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Report Finds Merger of Aetna and Humana Will Lead to Higher Premiums For Seniors

A new report by the think tank the Center for American Progress concludes that the merger of Aetna and Humana will mean higher Medicare Advantage premiums for seniors. The authors conducted analyses of premium prices in various counties and concluded that in counties where the two companies compete, premiums are substantially lower than in counties where they do not.

CAP notes that the Medicare Advantage market is already highly concentrated. Currently, Humana has 19% of the Medicare Advantage market, while Aetna has 7%. A combined Aetna-Humana merger would be larger than UnitedHealthcare, which is currently the largest Medicare Advantage insurer with 20% of the market. The merger would also include at least half of all Medicare Advantage patients in ten states and at least two thirds of all patients in five states.

Because of this increased concentration and reduced competition, the merger would increase Medicare Advantage premium prices. CAP analyzed premiums offered by Aetna and Humana in competing markets from 2008 to 2015. They found that the competition between the two companies reduces premiums. In counties where Humana and Aetna offer competing plans, Aetna’s average annual premiums are $155 lower than in counties where Humana does not offer a plan. Where the two companies are competing, Humana’s average annual premiums are $43 lower than in counties where they are not competing.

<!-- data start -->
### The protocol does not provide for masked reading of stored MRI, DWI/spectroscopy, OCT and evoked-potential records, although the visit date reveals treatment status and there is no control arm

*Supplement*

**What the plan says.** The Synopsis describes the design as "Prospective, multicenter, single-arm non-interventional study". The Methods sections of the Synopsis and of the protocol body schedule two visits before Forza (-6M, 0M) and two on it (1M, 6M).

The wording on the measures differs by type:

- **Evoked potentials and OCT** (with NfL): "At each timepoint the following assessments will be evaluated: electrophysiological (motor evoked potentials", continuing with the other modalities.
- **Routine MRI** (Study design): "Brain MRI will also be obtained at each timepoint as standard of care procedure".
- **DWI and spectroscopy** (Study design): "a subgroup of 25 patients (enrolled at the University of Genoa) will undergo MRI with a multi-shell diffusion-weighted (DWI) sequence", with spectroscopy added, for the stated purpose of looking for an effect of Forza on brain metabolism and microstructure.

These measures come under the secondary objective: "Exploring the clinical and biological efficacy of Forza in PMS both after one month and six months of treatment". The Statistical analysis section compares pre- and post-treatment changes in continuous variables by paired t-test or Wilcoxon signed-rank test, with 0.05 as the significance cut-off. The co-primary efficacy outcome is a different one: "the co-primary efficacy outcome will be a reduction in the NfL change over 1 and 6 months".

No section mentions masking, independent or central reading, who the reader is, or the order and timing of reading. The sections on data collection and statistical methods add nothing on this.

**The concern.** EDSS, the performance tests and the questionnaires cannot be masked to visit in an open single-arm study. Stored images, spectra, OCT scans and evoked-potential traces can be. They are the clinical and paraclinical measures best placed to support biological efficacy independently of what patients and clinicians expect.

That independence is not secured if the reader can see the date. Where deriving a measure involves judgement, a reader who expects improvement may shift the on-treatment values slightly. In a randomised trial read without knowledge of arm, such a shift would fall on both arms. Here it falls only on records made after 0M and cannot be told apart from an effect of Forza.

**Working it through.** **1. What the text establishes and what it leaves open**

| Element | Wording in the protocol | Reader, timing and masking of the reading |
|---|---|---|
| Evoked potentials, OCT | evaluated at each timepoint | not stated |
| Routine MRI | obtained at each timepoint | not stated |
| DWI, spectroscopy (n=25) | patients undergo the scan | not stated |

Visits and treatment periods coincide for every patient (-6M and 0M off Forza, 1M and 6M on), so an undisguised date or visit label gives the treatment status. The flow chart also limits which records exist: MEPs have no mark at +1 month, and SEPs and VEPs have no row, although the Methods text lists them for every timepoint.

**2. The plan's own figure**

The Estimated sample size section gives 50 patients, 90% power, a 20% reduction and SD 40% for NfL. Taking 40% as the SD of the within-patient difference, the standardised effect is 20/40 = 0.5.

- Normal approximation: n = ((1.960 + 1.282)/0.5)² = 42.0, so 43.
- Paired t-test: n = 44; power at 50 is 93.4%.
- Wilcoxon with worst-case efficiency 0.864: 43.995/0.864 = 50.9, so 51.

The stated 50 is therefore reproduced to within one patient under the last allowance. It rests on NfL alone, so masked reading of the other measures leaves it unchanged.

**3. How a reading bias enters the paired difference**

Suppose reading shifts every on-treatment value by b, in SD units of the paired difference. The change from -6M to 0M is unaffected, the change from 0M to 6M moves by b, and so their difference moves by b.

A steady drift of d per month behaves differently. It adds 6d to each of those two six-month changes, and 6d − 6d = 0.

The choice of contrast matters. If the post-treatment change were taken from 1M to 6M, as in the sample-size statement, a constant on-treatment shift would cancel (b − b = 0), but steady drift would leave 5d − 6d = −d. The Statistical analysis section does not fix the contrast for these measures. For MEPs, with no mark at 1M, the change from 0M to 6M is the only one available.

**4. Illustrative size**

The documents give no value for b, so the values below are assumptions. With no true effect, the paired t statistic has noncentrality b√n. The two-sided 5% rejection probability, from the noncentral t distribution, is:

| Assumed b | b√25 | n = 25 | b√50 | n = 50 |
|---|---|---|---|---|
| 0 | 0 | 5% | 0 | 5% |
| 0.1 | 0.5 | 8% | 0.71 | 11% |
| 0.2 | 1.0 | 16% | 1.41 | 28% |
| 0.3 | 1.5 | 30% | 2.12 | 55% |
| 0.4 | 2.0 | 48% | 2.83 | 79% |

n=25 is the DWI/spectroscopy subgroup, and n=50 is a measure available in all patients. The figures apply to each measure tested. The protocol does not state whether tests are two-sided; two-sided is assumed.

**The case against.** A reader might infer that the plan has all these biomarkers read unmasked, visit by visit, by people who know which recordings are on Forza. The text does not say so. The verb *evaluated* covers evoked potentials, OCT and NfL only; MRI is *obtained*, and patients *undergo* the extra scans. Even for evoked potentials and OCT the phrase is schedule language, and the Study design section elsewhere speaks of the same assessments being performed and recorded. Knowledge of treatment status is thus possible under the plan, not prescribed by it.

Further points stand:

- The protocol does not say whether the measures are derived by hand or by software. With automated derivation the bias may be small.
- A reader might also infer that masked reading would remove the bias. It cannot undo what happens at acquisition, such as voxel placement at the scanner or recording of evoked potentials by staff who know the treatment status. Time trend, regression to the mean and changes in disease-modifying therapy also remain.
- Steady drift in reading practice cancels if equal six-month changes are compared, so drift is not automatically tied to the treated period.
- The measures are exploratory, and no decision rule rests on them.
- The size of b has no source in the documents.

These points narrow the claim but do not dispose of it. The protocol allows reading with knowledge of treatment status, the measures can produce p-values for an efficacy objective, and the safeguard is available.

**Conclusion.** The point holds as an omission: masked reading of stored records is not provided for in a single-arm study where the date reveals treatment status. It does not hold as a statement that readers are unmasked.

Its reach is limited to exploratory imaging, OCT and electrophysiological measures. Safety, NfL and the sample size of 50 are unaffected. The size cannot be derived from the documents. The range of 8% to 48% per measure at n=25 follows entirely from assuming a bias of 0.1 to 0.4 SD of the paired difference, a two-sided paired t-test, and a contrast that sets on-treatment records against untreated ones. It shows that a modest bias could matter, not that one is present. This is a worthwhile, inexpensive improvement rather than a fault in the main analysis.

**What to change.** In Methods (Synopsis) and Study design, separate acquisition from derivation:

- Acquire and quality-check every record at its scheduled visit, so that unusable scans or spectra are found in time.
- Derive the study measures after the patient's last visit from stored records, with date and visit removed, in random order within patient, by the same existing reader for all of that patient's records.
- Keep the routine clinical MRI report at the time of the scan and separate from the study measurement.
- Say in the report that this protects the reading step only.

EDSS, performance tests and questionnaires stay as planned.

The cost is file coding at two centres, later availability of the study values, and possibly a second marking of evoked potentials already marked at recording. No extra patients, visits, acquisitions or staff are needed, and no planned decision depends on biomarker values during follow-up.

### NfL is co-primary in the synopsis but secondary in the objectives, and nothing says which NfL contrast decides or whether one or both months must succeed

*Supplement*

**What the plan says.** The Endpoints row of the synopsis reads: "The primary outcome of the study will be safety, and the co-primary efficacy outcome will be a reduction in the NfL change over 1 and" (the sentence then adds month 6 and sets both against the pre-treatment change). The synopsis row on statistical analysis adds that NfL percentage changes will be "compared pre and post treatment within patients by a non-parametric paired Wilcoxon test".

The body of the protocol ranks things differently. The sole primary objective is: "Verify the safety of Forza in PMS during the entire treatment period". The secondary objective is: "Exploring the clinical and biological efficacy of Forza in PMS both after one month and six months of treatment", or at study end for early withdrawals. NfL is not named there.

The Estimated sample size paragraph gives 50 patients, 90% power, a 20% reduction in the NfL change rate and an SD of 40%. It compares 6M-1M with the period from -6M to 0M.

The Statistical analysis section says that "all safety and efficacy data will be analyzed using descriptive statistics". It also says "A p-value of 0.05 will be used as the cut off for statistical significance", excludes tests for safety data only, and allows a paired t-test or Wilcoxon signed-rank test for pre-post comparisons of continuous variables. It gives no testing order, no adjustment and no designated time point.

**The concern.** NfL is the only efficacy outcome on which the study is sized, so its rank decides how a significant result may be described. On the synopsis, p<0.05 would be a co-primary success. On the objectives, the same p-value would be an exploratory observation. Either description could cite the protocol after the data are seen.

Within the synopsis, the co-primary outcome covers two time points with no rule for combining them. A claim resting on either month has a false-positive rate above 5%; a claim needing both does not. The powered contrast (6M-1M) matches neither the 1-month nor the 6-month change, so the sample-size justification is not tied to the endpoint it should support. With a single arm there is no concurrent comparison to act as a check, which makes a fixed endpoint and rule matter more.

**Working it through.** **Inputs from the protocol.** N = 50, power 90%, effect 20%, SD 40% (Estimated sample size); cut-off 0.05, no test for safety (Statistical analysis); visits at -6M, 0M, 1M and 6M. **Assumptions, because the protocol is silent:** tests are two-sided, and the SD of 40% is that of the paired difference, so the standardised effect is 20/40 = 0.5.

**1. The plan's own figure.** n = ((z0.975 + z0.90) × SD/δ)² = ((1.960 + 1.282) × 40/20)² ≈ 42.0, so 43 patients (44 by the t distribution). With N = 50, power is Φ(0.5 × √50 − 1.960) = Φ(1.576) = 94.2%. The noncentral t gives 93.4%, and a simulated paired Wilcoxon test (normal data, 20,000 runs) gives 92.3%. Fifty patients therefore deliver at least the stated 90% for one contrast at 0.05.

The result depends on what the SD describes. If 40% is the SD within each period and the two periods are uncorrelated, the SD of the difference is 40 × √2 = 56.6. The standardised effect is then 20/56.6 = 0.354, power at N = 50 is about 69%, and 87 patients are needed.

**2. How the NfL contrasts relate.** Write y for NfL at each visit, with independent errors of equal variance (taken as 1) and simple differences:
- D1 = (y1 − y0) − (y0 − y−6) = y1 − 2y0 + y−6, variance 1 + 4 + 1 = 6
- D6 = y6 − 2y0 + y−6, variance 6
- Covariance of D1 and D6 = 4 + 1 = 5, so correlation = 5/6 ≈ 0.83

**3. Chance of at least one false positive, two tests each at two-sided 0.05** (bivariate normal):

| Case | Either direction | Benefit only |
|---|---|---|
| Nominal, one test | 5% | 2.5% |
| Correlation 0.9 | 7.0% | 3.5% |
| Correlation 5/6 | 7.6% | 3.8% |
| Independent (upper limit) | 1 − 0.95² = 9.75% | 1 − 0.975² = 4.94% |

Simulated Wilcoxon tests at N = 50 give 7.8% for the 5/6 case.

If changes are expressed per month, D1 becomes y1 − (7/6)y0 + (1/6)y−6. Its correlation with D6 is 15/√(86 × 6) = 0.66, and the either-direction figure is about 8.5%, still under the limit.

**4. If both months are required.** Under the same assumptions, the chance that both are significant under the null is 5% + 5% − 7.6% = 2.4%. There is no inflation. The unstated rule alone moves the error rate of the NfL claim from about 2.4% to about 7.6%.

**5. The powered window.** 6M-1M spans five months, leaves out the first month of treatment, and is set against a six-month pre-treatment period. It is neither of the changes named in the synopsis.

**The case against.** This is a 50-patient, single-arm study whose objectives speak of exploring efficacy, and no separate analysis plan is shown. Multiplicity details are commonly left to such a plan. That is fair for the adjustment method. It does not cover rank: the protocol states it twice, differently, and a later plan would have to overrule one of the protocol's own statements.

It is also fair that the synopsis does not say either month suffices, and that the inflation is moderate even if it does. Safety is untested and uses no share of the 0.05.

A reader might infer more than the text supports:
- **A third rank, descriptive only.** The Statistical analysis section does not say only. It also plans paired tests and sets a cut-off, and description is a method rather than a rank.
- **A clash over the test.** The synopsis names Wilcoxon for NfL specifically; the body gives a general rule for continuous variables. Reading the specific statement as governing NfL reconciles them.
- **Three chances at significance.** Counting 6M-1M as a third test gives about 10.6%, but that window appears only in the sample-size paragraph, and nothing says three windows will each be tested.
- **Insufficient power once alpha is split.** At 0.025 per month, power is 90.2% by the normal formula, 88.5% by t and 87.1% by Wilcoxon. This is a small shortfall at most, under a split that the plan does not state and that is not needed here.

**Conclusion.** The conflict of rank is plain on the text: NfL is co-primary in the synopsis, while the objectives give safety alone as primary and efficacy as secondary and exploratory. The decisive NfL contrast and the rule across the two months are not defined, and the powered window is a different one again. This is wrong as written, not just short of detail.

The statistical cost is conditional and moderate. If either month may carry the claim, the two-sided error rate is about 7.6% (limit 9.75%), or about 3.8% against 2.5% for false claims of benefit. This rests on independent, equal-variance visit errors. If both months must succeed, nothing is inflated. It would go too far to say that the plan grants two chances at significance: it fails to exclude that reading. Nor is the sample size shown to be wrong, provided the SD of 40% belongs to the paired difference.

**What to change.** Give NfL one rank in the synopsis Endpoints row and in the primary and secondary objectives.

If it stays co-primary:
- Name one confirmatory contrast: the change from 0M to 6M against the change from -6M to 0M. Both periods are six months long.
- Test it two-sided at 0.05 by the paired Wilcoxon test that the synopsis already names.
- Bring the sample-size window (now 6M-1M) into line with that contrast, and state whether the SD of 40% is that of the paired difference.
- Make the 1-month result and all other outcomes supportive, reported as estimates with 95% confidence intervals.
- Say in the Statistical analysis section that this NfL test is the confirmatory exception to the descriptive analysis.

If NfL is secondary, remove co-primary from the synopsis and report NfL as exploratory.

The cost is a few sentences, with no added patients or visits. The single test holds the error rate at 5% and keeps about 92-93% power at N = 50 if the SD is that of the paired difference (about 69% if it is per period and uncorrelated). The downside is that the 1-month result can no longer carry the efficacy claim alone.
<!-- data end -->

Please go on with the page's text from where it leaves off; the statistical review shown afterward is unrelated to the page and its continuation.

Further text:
Additionally, in 2015 Aetna and Humana both offered Medicare Advantage plans in 562 counties in 28 states. This represents a substantial increase in competition between the plans over the last five years. If the companies do not combine, they will keep expanding operations and entering each other’s markets. A merger between Aetna and Humana would eliminate this current and future competition.

The proposed merger would also impact the individual health insurance market. Aetna and Humana both offer plans in eight states in the same rating areas. Currently, Aetna is the largest insurer on the marketplaces, and with its acquisition of Humana, it could again use its newfound market power to drive up premiums in those commercial markets.

Finally, the report also makes a critical observation: seniors in Medicare Advantage, when faced with higher costs due to the merger, will most likely not switch to traditional Medicare. A lessening of competition within the Medicare Advantage market is not excused by the existence of traditional Medicare. Seniors who utilize Medicare Advantage plans prefer the benefits and will not switch if the combined firm were to raise prices. Analysis of this merger should only focus on Medicare Advantage markets, not traditional Medicare.

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